He wasn’t. Quay’s first-year struggles became Alejandro’s. He tried strategies he’d learned in Teach for America. He tried worksheets. He thought about quitting. Then he started to peek into the classroom next to his, where Quay was now teaching third-grade math.
“You could tell immediately that Mr. Dorsey had command of a classroom,” Alejandro remembers. “It was kind of like he was preaching a sermon to the students, or like he was in the middle of a concert.” Students gathered around different stations. Some would be measuring things and then acting those out; others would be on iPads drawing geometric shapes. In the middle of it all was Quay, pushing students at his desk to figure out new ways to solve a math problem. “There was not a lot of handholding in his teaching,” Alejandro says. “I’d never learned that third-graders could have such independent responsibility, and have pride in it, until I observed his classroom.”
Quay was the grade-level chair, a member of the academic-leadership team, and unofficial chairperson of all kinds of afterschool activities. Alejandro started to back him up. As he began to translate some of Quay’s ideas into his classroom, he worried that the older teacher might think he was a copycat: “I brought it up with him at one point. I said, ‘Am I stealing your work?’ He said, ‘This is teaching. We’re all in this together.’ ”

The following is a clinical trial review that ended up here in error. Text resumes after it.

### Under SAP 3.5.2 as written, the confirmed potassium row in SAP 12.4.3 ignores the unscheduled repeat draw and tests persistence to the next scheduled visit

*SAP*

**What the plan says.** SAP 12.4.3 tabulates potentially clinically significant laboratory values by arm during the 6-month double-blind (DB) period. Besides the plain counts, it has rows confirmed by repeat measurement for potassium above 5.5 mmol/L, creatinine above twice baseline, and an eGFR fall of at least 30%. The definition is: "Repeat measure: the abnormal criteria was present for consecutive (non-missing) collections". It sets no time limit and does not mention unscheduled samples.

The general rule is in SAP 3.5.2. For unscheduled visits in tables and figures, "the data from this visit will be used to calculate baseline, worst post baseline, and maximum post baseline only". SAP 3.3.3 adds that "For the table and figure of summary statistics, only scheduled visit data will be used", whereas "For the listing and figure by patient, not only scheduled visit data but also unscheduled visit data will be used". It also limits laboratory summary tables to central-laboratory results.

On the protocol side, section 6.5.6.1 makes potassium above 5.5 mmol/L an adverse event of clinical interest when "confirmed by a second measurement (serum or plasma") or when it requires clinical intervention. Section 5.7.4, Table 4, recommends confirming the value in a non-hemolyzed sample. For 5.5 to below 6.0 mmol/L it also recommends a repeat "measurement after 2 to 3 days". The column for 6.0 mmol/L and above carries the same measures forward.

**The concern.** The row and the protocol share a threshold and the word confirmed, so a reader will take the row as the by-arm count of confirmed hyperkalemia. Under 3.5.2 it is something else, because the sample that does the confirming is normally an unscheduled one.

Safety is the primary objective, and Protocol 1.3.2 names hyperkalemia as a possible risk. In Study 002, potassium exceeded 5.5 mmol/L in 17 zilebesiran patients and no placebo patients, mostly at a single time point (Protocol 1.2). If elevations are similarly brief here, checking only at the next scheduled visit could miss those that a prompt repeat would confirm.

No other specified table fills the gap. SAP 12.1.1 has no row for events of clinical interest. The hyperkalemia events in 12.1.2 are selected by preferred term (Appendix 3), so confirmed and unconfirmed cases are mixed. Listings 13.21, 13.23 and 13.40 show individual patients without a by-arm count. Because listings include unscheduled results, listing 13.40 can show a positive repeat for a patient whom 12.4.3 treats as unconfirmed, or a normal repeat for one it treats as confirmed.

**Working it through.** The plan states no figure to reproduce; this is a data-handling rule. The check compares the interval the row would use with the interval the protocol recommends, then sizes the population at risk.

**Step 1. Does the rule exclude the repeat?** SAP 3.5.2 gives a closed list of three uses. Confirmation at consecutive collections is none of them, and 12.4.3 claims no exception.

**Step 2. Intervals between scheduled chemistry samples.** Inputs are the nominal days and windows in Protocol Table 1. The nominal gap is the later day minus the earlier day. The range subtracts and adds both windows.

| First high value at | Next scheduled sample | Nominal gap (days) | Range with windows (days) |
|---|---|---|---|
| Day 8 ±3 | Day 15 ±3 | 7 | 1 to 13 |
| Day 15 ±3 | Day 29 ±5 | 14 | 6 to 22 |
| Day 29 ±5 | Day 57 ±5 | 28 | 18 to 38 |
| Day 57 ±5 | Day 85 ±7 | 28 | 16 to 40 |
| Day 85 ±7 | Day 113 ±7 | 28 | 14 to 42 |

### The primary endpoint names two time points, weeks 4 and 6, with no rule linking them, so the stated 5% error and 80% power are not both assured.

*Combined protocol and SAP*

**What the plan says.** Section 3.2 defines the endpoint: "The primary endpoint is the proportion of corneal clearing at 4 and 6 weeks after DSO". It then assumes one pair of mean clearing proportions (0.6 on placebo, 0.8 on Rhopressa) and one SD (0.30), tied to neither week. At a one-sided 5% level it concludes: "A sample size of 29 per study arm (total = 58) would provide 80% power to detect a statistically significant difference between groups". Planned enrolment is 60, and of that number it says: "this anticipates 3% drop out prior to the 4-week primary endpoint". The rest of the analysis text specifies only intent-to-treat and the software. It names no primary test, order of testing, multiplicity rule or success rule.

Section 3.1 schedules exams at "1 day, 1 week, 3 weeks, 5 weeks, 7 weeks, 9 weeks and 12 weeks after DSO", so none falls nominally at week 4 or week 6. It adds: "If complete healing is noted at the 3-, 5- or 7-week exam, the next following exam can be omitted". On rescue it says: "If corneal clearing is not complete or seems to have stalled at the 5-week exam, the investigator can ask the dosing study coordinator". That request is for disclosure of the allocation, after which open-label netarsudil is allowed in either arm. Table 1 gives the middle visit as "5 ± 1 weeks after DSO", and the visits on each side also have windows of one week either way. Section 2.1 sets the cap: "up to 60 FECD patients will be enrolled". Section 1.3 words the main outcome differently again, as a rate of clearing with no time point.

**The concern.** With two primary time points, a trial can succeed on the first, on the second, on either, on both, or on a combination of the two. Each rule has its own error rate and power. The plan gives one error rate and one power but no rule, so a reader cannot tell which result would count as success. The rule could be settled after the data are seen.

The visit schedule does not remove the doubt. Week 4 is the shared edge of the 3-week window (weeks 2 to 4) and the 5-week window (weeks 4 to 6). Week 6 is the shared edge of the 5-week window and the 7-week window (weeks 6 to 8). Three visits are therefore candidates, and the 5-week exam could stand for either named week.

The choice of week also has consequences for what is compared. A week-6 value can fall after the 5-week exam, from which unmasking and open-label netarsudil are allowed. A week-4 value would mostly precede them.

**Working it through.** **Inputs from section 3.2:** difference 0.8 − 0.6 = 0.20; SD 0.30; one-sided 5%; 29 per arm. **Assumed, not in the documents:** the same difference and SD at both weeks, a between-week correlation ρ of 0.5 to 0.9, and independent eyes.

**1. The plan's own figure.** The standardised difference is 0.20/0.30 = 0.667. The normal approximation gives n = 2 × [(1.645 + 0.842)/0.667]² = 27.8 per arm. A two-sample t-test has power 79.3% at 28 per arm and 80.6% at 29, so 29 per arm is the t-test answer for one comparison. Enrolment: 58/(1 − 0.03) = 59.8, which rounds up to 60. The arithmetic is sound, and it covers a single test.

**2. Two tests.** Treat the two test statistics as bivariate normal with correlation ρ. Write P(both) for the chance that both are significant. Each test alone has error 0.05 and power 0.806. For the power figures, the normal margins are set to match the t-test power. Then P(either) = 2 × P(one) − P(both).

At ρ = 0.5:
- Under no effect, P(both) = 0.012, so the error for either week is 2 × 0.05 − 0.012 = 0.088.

From then on, they kept nothing from each other. Alejandro began to bring his own ideas to Quay for validation. Should he have his kids read a novel about a teenager in prison? “That’s dope,” Quay would say. “Go do it.” (The students loved the book.)
The pair started hanging out after school along with two other young teachers. They called themselves the Bad Apples. “We’d text each other all day long, and it turned into critical conversations about culturally relevant pedagogy, school behavioral environment, everything,” Quay says. “Teaching can be very lonely, so we all kept each other in the classroom.” They made plans to start a podcast (working title: Bad Apples, of course). Then two in the group quit. Quay and Alejandro became the most stable presences in the school. By the 2017–18 school year, they’d been assigned to a combined third-and-fourth-grade class—Alejandro teaching English and Quay math.
By then, Alejandro had begun to figure out where his own instincts differed. Quay didn’t hesitate to get strict with students who misbehaved. He’d outline how they could write letters of apology, taking responsibility for their actions. That wasn’t going to work for Alejandro. “I tried to be intimidating, but whenever I yelled, my voice tended to crack,” he says. So when a student had an outburst, Alejandro would huddle up like a football coach, listen deeply, and, if necessary, play good cop/bad cop: “Mr. Dorsey is going to call home if you keep doing this.”